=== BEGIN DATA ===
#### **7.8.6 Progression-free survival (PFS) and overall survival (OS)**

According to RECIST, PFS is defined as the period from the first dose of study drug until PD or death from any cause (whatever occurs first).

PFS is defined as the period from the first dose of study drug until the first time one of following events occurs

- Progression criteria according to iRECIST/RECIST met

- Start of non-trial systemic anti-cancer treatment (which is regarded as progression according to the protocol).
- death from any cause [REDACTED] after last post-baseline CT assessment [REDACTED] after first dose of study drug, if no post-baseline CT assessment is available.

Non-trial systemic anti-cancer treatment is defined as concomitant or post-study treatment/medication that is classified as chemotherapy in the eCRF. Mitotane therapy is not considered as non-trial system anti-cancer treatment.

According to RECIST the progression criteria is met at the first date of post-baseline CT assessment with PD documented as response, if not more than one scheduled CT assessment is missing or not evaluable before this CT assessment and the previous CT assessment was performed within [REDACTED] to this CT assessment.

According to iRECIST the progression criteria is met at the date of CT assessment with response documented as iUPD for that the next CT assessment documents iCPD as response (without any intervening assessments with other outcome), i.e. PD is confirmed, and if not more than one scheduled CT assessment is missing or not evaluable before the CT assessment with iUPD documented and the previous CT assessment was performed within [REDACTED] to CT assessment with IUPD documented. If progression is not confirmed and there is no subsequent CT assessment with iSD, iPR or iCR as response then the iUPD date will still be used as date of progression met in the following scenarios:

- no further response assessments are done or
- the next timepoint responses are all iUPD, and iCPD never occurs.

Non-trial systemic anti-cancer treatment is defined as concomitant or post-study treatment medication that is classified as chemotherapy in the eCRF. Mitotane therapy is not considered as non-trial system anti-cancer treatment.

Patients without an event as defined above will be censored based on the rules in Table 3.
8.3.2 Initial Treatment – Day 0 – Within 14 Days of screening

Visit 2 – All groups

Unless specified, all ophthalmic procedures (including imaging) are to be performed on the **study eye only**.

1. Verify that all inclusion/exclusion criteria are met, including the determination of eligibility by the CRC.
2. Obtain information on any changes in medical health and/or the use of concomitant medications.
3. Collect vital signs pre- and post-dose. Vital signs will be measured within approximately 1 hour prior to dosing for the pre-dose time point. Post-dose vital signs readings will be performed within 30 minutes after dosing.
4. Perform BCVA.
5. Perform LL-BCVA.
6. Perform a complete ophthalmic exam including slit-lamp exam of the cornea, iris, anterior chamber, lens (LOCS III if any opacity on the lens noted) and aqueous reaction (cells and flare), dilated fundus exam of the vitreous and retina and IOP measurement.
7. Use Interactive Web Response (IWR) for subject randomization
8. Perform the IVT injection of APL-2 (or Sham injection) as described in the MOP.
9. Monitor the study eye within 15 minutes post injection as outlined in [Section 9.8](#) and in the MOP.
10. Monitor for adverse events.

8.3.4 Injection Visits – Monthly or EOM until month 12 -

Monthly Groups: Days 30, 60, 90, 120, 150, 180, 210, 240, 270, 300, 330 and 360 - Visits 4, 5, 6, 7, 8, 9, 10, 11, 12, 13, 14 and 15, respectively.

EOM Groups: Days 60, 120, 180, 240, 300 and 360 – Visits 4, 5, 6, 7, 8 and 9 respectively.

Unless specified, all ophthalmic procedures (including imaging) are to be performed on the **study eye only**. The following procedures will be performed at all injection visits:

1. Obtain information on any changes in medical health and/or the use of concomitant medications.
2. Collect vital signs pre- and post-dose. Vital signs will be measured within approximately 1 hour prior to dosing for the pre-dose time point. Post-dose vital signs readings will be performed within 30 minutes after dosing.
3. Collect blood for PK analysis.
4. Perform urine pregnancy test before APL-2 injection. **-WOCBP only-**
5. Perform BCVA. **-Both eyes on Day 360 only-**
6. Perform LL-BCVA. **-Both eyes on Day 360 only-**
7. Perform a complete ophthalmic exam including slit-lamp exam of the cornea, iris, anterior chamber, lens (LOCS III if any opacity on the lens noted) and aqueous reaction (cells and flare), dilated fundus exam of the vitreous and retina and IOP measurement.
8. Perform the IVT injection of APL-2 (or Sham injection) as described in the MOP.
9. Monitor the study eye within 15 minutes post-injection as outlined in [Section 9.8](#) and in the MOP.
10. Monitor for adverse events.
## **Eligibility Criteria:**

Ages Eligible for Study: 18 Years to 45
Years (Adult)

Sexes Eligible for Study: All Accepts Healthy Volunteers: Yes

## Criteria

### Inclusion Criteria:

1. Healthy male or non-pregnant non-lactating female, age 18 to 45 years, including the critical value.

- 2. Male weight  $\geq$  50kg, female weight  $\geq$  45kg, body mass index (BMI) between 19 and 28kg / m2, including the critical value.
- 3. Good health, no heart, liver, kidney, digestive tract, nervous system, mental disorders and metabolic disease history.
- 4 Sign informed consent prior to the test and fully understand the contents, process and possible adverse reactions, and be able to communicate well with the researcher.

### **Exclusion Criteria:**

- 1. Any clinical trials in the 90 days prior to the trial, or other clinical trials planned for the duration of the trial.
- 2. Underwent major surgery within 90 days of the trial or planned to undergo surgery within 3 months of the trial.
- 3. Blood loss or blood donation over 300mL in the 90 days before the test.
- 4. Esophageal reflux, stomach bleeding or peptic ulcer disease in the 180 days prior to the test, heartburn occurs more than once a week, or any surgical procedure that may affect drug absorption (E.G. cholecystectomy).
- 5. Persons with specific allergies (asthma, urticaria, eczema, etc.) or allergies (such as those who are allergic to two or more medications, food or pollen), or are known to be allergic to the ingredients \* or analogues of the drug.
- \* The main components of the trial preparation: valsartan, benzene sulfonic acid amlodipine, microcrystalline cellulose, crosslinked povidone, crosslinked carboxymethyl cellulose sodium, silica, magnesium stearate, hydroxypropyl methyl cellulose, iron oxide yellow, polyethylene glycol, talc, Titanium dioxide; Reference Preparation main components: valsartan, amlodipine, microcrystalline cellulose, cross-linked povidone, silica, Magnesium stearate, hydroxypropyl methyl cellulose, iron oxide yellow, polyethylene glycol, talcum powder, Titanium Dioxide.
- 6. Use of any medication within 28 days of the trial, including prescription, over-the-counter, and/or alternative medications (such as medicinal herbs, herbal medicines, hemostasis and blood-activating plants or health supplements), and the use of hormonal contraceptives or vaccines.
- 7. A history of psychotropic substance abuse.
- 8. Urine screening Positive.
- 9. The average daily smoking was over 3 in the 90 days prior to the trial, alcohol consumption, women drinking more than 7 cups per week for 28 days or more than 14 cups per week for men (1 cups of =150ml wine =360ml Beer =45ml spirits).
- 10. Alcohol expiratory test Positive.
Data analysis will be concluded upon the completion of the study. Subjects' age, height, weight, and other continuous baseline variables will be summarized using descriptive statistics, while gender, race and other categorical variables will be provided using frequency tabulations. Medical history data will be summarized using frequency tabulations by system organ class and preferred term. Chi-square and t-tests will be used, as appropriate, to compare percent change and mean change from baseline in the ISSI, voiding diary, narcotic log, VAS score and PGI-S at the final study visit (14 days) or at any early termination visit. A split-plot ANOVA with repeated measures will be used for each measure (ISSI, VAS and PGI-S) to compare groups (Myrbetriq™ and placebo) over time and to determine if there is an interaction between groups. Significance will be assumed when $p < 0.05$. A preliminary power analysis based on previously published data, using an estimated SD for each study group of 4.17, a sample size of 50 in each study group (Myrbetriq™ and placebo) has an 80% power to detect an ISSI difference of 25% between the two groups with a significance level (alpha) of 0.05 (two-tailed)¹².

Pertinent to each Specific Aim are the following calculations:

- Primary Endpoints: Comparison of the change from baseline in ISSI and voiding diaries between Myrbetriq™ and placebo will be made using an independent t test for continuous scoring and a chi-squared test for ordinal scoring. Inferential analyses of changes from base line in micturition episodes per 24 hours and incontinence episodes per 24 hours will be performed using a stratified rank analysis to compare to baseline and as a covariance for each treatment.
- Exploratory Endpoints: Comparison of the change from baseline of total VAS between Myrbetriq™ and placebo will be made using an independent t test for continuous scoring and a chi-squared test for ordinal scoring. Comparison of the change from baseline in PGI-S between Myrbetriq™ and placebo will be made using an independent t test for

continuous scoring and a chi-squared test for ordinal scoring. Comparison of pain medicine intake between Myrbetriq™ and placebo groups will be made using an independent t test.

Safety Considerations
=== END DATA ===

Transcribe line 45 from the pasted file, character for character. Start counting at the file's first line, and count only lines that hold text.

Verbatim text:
## Criteria